Policy Paralysis on Climate Change – Why We Must Reverse the Trend

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It is time we get serious, much more serious about climate change. Three recent events led me to share my thinking on what I believe is the most serious threat posed to the planet earth:

  1. New York Times reported on May 10th  that the Mauna Loa Observatory in Hawaii recorded a full day of CO2 reading > 400 ppm for the first time in probably the last 3 million years. Since the industrial revolution, there is a 41% increase in CO2 levels, which we can think of as an instant, blink of an eye, in geological parlance.
  2. The Economist reports that “on April 16th the European Parliament voted to reject an attempt to bolster Europe’s flagship environmental programme, the Emissions Trading System (ETS). Carbon prices, already low, plunged. The emerging network of global carbon trading and European climate policy as a whole could sink.”
  3. Publication of a report in April 2013, by Melbourne Sustainable Society Institute (Wiseman, Edwards, and Luckins) Post Carbon Pathways: Towards a Just and Resilient Post Carbon Future and Conversations with World’s Leading Climate Change Researchers, Policy makers and Activists that has some hard hitting messages for the policy makers.

It is time that we start to take the threat imposed by climate change much more seriously. In fact, the policy paralysis that exists on this topic today is downright scary and suicidal considering that once we have exhausted the system buffer (in the form of CO2 carrying capacity) then it will be too late for any action to result in a meaningful change. And, most respected and reasonable scientists are predicting that the pace of climate change is going to accelerate in future. At a time, when each and every country should be taking concrete actions to mitigate and adapt to the serious threats posed by climate change, it is hard to believe the level of apathy and sense of resignation that is prevalent today.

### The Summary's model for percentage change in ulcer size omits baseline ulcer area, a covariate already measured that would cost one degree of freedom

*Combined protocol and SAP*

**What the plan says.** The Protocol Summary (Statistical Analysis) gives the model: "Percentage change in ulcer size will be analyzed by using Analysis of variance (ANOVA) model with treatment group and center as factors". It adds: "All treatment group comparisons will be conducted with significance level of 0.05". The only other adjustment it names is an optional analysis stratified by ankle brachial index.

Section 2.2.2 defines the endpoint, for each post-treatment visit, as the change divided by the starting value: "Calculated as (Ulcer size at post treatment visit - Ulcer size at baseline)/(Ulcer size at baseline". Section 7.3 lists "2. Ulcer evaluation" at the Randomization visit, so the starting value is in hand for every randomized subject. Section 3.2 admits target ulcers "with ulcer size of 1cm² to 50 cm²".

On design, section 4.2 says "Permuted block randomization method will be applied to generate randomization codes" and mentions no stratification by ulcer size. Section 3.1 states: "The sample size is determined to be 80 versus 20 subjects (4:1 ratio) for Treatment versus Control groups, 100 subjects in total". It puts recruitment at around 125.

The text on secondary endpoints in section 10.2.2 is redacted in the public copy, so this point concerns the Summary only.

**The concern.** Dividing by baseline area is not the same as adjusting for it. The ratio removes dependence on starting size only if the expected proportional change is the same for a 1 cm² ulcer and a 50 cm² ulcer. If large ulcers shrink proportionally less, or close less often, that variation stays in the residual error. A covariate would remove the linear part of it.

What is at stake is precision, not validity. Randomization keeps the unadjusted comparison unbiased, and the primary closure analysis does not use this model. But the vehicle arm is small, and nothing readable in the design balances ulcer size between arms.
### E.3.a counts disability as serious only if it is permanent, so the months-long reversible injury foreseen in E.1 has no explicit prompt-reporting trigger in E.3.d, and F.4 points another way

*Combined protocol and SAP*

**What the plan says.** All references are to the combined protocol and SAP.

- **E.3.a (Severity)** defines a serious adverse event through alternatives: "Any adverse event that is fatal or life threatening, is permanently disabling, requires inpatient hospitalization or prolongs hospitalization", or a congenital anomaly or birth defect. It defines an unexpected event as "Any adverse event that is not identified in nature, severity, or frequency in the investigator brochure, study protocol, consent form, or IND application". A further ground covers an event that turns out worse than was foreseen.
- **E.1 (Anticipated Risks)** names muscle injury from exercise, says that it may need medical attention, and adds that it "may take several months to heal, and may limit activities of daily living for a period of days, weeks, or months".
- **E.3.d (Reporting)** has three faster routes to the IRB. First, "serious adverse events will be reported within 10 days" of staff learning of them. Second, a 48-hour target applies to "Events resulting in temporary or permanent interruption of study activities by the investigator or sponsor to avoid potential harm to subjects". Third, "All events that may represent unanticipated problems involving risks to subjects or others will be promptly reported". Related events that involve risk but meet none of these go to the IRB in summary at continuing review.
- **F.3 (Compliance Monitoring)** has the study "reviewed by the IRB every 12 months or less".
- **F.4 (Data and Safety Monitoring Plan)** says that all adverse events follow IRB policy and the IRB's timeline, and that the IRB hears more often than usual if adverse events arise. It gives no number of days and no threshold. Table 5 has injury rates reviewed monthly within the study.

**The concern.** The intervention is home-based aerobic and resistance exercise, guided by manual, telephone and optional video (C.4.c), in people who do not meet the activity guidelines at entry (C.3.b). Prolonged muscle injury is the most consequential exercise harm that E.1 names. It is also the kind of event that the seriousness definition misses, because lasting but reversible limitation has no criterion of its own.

The Post Carbon Pathways report calls for the following actions to overcome the political roadblocks:

  • Clear understanding of the necessity and possibility of an emergency speed transition to a just and resilient post-carbon future
  • Broad recognition of the potentially enormous social and economic benefits of switching investment from fossil fuels to energy efficiency, renewable energy and carbon sequestration
  • Game changing social and technological innovation
  • Decisive leadership and skilful implementation by communities, business and government at every level of society

What is needed is not hand wringing and helplessness in the face of a complex, multi-dimensional, and a truly global problem but a paradigm shift in the way the environmental costs of emitting carbon is calculated and apportioned and how quickly we are able to create the awareness in the communities which will pave the way for decisive and inspiring leadership.

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